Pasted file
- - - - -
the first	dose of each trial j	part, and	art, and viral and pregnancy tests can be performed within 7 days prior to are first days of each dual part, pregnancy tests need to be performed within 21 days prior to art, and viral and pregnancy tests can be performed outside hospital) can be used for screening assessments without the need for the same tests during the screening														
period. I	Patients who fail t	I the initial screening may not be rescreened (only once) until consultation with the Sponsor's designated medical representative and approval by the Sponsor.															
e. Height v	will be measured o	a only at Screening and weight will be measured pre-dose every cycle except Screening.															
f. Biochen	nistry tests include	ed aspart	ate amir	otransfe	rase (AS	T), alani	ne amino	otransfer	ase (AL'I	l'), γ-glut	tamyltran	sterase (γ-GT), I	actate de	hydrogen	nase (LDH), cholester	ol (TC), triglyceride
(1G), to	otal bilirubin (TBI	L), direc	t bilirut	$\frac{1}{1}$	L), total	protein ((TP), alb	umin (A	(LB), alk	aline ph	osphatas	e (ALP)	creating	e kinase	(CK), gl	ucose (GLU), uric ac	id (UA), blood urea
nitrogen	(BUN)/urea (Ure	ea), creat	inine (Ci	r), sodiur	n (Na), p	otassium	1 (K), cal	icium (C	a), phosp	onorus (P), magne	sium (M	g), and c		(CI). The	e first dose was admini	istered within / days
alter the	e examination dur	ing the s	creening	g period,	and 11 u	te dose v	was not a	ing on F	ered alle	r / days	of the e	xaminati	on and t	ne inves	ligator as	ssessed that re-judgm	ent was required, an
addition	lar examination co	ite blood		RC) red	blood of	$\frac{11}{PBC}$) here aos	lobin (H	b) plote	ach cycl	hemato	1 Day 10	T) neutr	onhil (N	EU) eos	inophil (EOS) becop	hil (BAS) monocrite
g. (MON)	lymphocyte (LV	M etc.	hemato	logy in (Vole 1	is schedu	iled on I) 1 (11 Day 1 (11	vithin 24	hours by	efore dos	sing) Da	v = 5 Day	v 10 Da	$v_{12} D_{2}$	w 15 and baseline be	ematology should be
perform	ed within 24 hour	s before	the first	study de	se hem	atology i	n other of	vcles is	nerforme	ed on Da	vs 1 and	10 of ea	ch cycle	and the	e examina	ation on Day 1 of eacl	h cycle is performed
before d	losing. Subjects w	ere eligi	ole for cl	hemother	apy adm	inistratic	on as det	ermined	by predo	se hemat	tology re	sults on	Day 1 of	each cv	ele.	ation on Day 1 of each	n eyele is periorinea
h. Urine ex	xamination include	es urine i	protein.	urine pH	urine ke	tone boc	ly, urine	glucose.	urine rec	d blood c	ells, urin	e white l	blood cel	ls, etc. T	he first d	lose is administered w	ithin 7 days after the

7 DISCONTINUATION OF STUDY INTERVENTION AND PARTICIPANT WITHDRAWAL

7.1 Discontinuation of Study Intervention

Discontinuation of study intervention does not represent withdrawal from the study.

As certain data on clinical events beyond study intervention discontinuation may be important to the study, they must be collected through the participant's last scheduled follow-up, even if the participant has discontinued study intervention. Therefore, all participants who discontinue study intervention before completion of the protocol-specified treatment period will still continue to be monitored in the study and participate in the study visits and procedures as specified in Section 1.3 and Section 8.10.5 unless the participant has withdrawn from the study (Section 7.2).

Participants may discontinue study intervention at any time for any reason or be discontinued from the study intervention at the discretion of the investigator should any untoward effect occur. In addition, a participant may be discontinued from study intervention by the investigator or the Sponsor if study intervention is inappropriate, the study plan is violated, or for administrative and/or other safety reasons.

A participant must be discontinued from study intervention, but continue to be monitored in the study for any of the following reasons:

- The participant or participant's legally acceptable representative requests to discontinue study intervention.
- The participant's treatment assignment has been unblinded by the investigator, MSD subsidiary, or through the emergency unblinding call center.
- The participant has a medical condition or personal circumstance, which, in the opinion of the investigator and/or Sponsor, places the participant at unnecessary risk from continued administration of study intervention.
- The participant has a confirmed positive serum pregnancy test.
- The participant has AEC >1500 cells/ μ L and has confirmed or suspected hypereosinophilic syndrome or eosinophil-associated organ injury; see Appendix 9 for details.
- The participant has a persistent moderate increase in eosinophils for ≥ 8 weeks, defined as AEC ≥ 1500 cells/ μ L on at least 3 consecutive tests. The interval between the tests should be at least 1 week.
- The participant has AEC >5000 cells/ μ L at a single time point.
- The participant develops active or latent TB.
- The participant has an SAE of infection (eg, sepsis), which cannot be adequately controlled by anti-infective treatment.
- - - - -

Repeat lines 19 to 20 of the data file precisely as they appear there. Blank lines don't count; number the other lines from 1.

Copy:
- The participant or participant's legally acceptable representative requests to discontinue study intervention.
- The participant's treatment assignment has been unblinded by the investigator, MSD subsidiary, or through the emergency unblinding call center.